Chicken - Checking Doneness

Checking doneness is accomplished in basically the same manner regardless of the cooking method you are using. Some methods are more accurate than others and some are more suitable in regard to the cooking method and to the cut of chicken. Shown below are the most common methods for checking doneness.

Thermometer: Using a thermometer is the most accurate method for testing doneness of the chicken. A regular meat thermometer or an instant read thermometer can be used. A regular meat thermometer is inserted before placing the chicken in the oven or other heat source and remains there throughout the cooking time.



An instant read thermometer is used to check doneness once the chicken is cooked. The chicken is taken away from the heat source and the instant read thermometer is immediately inserted into the thickest part of the breast or thigh (it should not be touching a bone). The thermometer provides a temperature reading in approximately 15 seconds.

Internal Temperatures for Proper Doneness
Whole Chicken - Thigh Area 175° - 180°F
Whole Chicken - Breast Area 170° - 175°F
Chicken Breast and Wings 170° - 175°F
Chicken Parts - Dark Meat 180°F
Ground Chicken 170°F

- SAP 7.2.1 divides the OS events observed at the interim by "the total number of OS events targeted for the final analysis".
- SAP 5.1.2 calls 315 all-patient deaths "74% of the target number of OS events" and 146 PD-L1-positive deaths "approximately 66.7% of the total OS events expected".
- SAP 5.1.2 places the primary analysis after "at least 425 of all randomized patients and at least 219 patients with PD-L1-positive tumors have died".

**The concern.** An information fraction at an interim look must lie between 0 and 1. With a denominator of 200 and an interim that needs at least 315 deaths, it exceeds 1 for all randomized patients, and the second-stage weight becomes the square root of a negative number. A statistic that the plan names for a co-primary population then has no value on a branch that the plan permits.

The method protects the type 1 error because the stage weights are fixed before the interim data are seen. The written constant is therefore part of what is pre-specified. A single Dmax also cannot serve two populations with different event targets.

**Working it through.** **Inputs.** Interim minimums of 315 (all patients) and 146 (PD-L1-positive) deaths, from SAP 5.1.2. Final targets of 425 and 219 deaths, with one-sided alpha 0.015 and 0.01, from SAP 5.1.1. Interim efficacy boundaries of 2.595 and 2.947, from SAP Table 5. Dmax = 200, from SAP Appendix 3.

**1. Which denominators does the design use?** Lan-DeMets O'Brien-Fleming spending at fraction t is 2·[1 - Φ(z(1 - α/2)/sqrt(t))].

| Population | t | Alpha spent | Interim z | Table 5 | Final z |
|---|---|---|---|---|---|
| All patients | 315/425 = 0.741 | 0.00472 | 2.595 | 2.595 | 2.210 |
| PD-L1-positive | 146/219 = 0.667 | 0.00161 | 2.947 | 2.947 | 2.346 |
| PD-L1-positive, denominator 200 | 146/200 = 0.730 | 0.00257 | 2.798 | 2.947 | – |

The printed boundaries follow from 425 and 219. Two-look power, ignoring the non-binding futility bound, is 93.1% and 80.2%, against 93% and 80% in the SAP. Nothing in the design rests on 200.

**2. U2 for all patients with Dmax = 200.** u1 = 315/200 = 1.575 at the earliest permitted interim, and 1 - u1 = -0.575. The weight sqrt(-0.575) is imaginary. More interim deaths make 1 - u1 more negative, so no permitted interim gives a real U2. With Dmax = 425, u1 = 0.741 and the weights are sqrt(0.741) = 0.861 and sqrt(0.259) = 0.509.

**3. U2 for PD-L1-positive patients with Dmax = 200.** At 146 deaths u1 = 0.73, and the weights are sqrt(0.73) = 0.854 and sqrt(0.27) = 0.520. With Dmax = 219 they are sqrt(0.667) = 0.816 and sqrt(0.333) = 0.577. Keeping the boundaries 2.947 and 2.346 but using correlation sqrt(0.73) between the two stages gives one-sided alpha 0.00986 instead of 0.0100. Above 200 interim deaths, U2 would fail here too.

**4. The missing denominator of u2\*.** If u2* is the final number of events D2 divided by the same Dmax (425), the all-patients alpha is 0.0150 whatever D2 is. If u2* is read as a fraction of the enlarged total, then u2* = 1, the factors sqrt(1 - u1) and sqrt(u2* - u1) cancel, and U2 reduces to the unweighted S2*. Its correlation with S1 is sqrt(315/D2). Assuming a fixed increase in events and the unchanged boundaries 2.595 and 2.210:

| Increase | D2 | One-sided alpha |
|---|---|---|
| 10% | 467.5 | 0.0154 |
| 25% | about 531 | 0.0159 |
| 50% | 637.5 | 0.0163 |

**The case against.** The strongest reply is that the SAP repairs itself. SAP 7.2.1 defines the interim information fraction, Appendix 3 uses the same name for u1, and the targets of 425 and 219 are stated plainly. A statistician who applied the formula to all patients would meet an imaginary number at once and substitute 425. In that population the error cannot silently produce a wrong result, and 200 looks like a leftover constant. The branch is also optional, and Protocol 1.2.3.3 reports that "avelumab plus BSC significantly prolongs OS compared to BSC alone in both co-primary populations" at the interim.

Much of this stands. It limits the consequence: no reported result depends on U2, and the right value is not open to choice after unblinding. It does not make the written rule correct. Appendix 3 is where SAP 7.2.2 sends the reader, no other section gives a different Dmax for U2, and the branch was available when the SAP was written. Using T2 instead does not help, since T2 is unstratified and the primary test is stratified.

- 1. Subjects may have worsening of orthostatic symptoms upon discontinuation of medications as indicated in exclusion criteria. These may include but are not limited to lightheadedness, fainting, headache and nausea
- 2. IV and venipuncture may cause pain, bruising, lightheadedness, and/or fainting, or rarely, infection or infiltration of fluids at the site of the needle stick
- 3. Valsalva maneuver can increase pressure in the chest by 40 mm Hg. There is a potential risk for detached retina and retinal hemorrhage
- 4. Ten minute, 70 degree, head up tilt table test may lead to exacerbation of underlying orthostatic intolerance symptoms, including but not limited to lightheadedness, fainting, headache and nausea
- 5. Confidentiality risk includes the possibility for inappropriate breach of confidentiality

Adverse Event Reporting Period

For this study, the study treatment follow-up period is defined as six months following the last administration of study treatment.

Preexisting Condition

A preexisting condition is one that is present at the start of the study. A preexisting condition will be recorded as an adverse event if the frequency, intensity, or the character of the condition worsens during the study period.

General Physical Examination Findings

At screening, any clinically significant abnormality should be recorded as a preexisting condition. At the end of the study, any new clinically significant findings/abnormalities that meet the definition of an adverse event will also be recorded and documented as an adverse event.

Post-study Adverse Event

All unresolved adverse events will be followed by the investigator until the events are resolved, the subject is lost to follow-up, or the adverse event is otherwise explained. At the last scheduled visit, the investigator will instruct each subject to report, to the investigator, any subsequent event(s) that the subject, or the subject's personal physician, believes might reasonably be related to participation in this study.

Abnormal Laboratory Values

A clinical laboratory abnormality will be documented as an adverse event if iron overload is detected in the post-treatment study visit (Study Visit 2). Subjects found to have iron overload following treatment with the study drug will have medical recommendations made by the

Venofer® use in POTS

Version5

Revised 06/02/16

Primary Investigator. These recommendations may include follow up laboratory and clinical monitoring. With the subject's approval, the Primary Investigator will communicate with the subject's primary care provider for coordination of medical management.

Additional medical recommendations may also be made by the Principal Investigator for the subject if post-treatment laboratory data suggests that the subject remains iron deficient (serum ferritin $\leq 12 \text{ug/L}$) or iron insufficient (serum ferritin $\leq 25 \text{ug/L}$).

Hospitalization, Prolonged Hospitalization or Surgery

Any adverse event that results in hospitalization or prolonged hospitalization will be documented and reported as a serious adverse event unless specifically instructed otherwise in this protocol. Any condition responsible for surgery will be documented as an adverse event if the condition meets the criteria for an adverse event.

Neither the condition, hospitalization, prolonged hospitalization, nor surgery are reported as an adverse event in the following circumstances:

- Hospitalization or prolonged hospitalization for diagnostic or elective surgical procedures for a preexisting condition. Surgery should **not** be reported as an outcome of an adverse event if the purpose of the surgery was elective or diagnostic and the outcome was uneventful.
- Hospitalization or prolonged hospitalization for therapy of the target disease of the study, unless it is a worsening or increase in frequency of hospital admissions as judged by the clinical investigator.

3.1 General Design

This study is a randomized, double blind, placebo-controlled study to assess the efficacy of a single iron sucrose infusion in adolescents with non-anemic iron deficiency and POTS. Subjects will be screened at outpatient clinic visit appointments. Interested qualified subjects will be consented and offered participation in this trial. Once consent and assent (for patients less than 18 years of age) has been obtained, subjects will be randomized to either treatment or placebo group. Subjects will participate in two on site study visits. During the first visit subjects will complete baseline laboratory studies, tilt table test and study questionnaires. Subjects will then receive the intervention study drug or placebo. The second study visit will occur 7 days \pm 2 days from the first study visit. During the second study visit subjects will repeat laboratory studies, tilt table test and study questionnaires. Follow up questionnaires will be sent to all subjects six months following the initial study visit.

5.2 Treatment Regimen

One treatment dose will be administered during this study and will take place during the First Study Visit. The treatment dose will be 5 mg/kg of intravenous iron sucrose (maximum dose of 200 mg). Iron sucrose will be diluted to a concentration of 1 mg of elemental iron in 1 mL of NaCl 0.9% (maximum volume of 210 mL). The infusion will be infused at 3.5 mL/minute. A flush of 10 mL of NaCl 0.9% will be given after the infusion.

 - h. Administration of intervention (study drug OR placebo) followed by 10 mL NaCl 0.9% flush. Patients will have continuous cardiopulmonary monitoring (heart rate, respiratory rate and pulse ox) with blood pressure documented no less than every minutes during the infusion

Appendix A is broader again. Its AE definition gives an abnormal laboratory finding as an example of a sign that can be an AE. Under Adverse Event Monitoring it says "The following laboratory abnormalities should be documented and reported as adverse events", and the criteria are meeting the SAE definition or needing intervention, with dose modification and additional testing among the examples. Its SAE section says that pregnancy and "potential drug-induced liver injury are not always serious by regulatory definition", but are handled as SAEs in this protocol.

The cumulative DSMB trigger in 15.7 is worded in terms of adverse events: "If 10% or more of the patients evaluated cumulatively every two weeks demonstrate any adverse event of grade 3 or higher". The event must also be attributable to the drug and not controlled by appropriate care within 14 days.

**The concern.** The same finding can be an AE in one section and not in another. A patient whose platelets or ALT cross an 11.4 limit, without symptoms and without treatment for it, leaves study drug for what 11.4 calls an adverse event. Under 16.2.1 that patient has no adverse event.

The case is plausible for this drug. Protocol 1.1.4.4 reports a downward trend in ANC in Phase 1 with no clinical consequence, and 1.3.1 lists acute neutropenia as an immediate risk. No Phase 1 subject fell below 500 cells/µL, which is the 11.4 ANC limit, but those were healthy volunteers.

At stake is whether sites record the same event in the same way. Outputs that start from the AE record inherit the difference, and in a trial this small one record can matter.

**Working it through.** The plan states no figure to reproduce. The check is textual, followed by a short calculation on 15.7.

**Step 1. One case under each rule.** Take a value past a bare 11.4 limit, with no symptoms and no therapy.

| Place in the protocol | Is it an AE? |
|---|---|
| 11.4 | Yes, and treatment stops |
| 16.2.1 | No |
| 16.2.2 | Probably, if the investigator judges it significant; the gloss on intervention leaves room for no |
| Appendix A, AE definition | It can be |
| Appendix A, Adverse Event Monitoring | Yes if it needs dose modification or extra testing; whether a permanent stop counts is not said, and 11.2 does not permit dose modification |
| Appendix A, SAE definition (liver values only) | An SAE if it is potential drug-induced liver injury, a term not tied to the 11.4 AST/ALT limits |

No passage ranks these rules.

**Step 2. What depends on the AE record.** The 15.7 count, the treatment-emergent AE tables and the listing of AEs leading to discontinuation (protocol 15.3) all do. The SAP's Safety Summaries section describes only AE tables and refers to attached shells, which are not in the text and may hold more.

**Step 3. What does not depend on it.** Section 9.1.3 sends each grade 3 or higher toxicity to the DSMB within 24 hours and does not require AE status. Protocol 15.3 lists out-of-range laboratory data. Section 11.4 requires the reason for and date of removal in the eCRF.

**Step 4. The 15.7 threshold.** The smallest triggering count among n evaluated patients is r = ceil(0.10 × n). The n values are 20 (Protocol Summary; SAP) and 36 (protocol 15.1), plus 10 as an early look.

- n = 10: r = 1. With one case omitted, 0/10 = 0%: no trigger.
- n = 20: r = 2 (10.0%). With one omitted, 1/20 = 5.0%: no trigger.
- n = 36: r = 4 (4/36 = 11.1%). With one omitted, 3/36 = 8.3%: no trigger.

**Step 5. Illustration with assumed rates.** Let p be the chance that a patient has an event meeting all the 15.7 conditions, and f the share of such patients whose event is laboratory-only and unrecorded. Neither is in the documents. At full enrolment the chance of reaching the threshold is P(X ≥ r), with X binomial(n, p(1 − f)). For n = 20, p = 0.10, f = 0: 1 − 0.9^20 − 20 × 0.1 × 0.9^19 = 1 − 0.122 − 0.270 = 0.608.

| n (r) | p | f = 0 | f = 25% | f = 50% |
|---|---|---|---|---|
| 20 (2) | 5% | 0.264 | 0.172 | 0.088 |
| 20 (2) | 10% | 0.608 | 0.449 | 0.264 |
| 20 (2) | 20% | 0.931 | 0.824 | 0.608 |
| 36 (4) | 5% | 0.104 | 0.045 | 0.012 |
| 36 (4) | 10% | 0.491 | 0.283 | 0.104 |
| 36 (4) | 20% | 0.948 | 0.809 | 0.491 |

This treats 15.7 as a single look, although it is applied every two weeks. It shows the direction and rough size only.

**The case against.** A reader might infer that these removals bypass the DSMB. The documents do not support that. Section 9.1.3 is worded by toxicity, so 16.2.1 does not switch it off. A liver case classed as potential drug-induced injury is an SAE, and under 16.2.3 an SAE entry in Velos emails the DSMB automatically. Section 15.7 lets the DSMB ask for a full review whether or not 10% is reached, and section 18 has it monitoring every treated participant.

Stuffing Inside Whole Chicken 165°F

Note: If the proper temperature is not reached, the chicken should be returned to the heat source for further cooking.


Piercing:
Another method for testing doneness is to prick the chicken with a fork or the tip of a knife and check to see if the juices that escape run clear. If the juices have any pinkish coloring, the chicken is not done and should be returned to the heat source for further cooking.

Visual: The visual method of determining doneness is to make a small slit with the tip of a knife into the thickest part of the chicken and then pry the slit open. The meat should be opaque with no signs of pink coloring. If the meat shows any signs of not being done, the chicken should be returned to the heat source for further cooking.

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